In April 2013, then-Vice President Joe Biden sat in his office just off the Senate floor as he watched the chamber reject an expansion of background checks for gun sales. Gabby Giffords, the former member of Congress from Arizona who’d nearly died in a mass shooting the previous year, sat with him, growing livid as a minority of senators filibustered to kill a measure 90 percent of Americans supported.
The outcome was a failure for Biden, who’d helped broker the bipartisan amendment with Sens. Joe Manchin (D-W.V.) and Pat Toomey (R-Pa.) in the wake of the 2012 Sandy Hook Elementary School massacre that left 26 dead. But he told an outraged Giffords that day that the failure to expand background checks wasn’t an end, but a beginning. In Biden’s formulation, the filibuster would show the extent to which Congress and vast swaths of the Republican Party had been corrupted by the National Rifle Association. Americans, Biden predicted, were going to be angry in the way that he and Giffords were angry then.
But eight years later, no meaningful gun control legislation has passed Congress. The filibuster had revealed something else: A minority could hold the legislative demands of an overwhelming majority hostage.
There are few policy matters Biden holds as dear as his quest for gun control. On the campaign trail, he’d often brag that he’d “beaten the NRA twice”: As a US senator from Delaware, Biden had led the chamber to pass bills that established the federal background check system in 1993 and a 10-year ban on assault weapons in 1994. After the Sandy Hook tragedy, Biden, who had also tragically lost a child, personally coached and comforted grieving Newtown families who demanded Congress take action.
In his remarks following Monday’s shooting at a Boulder, Colorado, grocery story that left 10 dead, Biden implored Congress to pass the gun control measures he has sought since his last stint in the White House: universal background checks and a ban on assault-style weapons and high-capacity magazines. “This is not and should not be a partisan issue,” he said.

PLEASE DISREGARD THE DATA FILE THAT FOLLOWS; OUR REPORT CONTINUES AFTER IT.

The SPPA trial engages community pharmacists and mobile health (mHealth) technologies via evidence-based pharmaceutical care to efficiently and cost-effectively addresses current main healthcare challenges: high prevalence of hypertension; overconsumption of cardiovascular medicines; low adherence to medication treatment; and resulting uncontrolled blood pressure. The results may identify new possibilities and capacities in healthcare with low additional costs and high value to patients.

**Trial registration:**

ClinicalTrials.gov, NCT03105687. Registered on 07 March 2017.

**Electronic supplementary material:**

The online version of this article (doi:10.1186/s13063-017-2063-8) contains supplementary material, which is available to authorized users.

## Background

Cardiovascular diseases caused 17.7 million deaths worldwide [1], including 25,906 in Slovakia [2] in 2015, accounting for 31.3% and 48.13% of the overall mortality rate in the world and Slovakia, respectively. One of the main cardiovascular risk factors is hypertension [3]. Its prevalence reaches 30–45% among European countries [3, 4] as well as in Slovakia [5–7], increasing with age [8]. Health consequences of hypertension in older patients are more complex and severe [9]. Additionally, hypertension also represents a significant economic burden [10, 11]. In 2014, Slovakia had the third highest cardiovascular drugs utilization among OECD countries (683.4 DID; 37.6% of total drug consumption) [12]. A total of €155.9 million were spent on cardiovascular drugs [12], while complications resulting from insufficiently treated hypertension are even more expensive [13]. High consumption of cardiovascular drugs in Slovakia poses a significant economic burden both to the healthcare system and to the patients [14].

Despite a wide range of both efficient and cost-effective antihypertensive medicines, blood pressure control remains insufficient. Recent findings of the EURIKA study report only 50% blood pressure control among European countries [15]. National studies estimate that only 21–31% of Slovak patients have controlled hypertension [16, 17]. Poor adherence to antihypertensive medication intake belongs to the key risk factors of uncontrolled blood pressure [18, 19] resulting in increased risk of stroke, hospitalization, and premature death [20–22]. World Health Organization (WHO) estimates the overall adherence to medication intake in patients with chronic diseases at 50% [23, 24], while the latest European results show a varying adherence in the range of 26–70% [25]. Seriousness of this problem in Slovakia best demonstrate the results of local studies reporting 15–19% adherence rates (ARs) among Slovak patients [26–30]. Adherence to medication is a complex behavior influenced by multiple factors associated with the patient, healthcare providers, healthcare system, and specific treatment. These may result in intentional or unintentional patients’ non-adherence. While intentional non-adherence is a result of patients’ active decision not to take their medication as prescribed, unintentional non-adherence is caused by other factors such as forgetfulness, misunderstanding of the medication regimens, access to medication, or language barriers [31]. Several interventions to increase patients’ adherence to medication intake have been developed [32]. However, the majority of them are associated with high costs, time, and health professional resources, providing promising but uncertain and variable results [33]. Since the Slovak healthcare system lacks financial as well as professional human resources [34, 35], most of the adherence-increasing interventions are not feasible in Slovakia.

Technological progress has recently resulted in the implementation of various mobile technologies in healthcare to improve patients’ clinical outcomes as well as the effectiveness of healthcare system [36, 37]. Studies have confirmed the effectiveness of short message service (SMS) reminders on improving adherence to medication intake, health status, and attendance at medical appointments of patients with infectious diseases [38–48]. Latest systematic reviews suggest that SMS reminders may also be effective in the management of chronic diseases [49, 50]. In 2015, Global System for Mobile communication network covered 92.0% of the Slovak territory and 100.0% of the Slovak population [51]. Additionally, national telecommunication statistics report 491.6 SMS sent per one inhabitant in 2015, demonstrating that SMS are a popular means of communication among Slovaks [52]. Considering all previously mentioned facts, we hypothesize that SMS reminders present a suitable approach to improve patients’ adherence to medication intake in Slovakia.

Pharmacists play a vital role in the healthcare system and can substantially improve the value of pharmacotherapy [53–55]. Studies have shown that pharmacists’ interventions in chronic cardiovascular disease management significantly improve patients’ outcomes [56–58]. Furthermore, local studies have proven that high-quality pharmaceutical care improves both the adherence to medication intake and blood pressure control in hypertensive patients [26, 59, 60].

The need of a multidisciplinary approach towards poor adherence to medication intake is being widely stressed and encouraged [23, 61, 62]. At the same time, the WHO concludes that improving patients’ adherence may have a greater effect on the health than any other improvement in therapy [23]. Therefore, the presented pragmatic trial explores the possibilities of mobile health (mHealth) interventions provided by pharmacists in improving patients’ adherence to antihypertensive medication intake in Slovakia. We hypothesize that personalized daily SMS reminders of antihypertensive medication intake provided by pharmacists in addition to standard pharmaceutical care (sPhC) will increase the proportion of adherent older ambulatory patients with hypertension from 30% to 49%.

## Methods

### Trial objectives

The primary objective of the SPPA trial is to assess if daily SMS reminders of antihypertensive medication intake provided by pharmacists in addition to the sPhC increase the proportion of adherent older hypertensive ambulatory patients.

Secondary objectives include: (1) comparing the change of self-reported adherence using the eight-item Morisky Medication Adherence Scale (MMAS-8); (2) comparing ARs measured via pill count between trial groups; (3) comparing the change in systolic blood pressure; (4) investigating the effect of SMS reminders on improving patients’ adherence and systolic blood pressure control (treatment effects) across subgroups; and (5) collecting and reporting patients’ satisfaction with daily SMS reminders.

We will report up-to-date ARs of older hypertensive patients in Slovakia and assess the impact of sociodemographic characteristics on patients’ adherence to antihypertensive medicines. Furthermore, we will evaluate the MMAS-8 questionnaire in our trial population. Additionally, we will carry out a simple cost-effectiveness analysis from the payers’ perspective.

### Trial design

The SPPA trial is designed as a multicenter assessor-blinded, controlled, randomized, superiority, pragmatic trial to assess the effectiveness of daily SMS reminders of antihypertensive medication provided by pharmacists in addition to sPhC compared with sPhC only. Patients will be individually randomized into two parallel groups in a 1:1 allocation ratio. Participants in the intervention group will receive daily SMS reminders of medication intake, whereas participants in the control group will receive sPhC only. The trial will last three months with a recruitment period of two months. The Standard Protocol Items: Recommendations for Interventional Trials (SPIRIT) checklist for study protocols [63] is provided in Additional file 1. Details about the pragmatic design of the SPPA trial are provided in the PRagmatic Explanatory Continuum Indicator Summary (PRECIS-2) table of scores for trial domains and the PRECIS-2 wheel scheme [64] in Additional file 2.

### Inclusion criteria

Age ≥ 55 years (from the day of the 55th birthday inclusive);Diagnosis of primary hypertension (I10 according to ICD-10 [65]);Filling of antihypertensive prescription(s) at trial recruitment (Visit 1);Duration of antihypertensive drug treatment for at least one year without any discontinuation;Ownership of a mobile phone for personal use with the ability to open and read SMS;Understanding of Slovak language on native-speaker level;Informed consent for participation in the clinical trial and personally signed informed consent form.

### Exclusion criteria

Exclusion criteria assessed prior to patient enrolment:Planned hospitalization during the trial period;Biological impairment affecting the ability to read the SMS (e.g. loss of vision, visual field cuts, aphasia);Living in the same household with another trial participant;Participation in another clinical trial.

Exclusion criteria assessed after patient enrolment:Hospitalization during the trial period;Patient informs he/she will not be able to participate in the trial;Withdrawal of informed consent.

But it is a partisan issue on Capitol Hill. Republicans, almost uniformly, do not support any of the measures Biden called for. The dynamics are a test of Biden’s preference for bipartisanship, the existence of the filibuster, and the legacy Biden wants to leave.
As a presidential candidate, Biden vowed a return to “civility” predicated on the “epiphany” Republican lawmakers would have once Donald Trump left office. As a president, Biden has used the yardstick of bipartisan support across voters, not GOP members of Congress, to measure his success on that front. He rammed his $1.9 trillion COVID rescue plan through Congress without a single Republican vote, but touted the high approval rating the plan got from right-leaning voters and GOP mayors and governors across the country.
The politics of gun control aren’t dissimilar. Public support for expanding background checks generally hovers around 90 percent. Favorability among Republican voters is lower, but just slightly: A March Morning Consult poll found that more than three-quarters of GOP voters back the measure. Among GOP lawmakers, however, support is close to nil. Only three GOP House members voted for their chamber’s universal background check bill earlier this month. Only two of the four Republican senators who voted for Manchin-Toomey remain in Congress. One, Sen. Susan Collins (R-Maine), has indicated she might not be willing to back the House bill. The other, Sen. Pat Toomey (R-Pa.), has cast doubt on finding GOP votes besides his own.